Groupon and the growing number of other social-buying platforms have garnered a great deal of buzz recently about how e-commerce-based daily deals drive foot traffic into local businesses. Even AOL’s coming soon to the group-buying party, and the company sounds like it cannot build out its sales teams fast enough to get its “Wow” deals platform up and running.
“The deal of the day model has emerged as the most effective and fastest-growing local advertising model since the Yellow Pages,” said Ned Brody, AOL’s COO of media, advertising, and commerce, and president of paid services. “There are very few places where a small- and medium-sized business can go and purchase CPA-based advertising at all. And this is a very effective one. And so there is a significant market demand for it for small- and medium-sized businesses, which have been classically underserved by the Internet.”
But something important seems to be getting lost in the hype: group-buying platforms like Groupon, LivingSocial, and Woot have been accruing thousands upon thousands of active e-mail addresses every day. Indeed, while Groupon specifically has been hailed as an e-commerce triumph, what it’s doing on the e-mail front – still one of digital marketing’s more lucrative channels – likely has some underappreciated zip.
The Chicago-based company has more than 15 million e-mail addresses, nearly all of which are under one year old. Consumers have given the addresses while registering at Groupon.com in order to purchase a 50 percent off deal from a local merchant. Groupon – and each of its competitors speaking with ClickZ – said there are no plans to rent or sell the e-mail addresses, even though a third party would be hard-pressed to find a fresher list that is broken down by locale as well as purchase behavior.
“If you think about it, people are renting out our list by being featured as a daily deal,” said Julie Mossler, Groupon spokesperson. “They are getting access to our customer list for that one day. But we will never sell our customer data.”
In addition, Mossler explained that Groupon does not share e-mail addresses with local merchants running that day’s offer. “We do give businesses a trillion different ways they can capture that data when the customer comes into a store,” she said. “One way we encourage is to just ask for it.”
E-commerce firms that run Groupon campaigns don’t have to verbally ask for e-mail addresses, as Soap.com has recently shown. First, e-commerce-based voucher redeemers have to type in an e-mail address to complete that purchase. Therefore, new customers attained via Groupon or other platforms can be re-approached by the brand with other e-mailed offers, effectively eliminating the “one-purchase-and-gone” scenario that scares some daily deals marketers. Secondly, future e-mail offers can be targeted by the purchase data attached to the captured addresses.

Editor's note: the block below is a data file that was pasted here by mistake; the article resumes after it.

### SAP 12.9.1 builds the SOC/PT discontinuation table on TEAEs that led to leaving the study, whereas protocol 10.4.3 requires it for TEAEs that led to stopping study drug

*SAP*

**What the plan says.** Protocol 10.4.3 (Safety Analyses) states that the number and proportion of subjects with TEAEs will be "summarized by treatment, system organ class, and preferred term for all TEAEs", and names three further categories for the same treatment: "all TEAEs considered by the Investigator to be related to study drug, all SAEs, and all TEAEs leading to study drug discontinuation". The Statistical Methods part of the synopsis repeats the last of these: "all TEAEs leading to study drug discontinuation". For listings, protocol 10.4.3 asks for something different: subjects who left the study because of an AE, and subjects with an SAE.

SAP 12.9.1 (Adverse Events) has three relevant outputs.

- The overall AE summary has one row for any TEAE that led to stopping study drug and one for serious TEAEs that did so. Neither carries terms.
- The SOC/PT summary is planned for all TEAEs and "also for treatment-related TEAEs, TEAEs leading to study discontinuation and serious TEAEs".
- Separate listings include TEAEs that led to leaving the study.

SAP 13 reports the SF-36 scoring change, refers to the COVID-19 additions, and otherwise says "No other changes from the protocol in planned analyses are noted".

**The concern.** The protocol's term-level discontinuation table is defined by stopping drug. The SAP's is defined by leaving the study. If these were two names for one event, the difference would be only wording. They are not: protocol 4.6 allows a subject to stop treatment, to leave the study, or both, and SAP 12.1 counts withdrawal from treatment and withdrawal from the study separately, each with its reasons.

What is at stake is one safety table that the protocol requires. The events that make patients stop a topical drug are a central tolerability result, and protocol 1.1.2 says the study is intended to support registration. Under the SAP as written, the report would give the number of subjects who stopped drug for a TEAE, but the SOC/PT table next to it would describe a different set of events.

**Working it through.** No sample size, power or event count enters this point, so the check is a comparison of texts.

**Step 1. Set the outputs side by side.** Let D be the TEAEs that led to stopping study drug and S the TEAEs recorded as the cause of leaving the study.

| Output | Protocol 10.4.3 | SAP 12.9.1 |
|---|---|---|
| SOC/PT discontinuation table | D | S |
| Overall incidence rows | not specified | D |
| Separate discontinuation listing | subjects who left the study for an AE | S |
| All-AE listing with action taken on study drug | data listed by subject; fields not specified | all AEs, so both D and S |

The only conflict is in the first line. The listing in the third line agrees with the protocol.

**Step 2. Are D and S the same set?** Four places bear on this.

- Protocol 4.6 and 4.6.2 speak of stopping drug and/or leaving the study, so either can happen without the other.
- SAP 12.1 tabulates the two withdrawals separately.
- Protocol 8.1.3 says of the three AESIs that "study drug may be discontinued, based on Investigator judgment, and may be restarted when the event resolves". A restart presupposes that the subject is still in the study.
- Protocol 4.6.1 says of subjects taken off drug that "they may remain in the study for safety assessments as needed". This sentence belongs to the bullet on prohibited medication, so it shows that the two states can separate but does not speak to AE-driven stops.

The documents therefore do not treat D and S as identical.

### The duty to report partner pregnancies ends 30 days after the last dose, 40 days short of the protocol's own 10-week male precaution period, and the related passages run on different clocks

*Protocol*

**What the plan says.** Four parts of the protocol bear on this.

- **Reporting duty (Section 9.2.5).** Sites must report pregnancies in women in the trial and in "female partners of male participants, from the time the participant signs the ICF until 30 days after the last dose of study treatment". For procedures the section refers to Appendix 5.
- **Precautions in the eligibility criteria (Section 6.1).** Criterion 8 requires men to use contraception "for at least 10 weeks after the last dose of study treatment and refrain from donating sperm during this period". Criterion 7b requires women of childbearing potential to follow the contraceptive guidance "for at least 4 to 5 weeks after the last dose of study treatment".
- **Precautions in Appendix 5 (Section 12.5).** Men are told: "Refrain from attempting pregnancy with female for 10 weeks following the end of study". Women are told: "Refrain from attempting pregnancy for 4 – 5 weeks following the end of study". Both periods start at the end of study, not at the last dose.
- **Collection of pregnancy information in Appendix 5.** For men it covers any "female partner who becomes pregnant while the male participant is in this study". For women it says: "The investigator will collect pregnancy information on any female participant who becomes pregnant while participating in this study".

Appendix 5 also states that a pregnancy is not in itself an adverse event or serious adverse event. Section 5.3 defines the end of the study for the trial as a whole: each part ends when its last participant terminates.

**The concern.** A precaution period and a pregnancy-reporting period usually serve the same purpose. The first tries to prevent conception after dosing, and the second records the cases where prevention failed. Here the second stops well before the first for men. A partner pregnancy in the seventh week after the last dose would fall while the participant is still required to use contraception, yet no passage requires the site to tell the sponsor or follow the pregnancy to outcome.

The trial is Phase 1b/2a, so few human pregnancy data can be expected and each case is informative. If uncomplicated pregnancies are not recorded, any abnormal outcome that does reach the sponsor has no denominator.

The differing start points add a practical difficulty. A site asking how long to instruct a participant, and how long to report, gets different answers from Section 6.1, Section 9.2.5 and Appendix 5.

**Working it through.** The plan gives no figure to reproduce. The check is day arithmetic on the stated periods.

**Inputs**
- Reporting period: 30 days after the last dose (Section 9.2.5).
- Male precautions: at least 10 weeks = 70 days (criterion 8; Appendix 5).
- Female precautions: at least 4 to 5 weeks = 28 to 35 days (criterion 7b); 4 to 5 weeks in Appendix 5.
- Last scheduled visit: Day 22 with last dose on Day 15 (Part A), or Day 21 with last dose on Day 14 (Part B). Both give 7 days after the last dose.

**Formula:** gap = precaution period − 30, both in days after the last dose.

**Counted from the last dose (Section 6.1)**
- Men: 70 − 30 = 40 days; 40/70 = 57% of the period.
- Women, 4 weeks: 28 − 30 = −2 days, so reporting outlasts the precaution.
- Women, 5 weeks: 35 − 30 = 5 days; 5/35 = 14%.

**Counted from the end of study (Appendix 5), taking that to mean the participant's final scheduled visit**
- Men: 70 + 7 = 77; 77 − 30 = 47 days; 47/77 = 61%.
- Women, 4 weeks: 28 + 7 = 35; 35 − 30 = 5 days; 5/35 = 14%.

Conversely, to get the same data, a brick-and-mortar marketer – as Mossler suggested – can take measures to accurately collect e-mail addresses from the voucher redeemers coming into a store and then log what they buy.
At any rate, in the case of the two-month-old startup, Soap.com, it already has e-mail addresses and purchase history data from up to 16,500 customers in the New York area alone. Those customers were accrued with offers that ran on only two days, Sept. 22 and Oct. 16. Not to mention the customers/e-mail addresses it’s picked up from Groupon offers during the last few weeks in Los Angeles, Atlanta, Seattle, San Francisco, Minneapolis, Boston, and Chicago.
While LivingSocial has kept its campaigns focused on local brick-and-mortar retailers, the White Pages new “DealPop” platform is being utilized by e-commerce companies in ways similar to Soap.com/Groupon.
For nearly all daily deal campaigns, the merchant picks up the loss leader. “We retain a commission on the total percentage sold,” explained Greg Mazanec, LivingSocial director of performance marketing. “That’s negotiated with the merchant. So if the merchant sells $1,000 worth of [vouchers], LivingSocial would keep a portion of that. And then we’d write a check to the merchant within 15 business days for their percentage of the total.”
According to recent research by Rice University, merchants seem mixed on the value of these campaigns because of the potential losses. But businesses that have spoken with ClickZ in recent weeks have seemed OK with the potential losses, looking at them as customer-acquisition spends.
For instance, Andrew Elgart helps run a family-owned movie theater business in Brooklyn, NY, and has tested campaigns on both Groupon and LivingSocial. Elgart said the efforts are marketing expenses where the business is guaranteed actual foot traffic – unlike billboard or newspaper ads.
“They come in here and buy popcorn and drinks,” he explained. “And that’s the idea of it…We want to get people into the theater.”
The web doesn’t have a traffic problem, but it has a conversion problem.
Do you ever get the feeling that you’re being ignored? That despite your best efforts to ensure every email you write is a) highly relevant; b) succinct; and c) blurb-free, your message still gets overlooked?
As consumers, we live in a real-time world. We have the technology to access the information we need, when and where we want it, and the "when" is usually "now."
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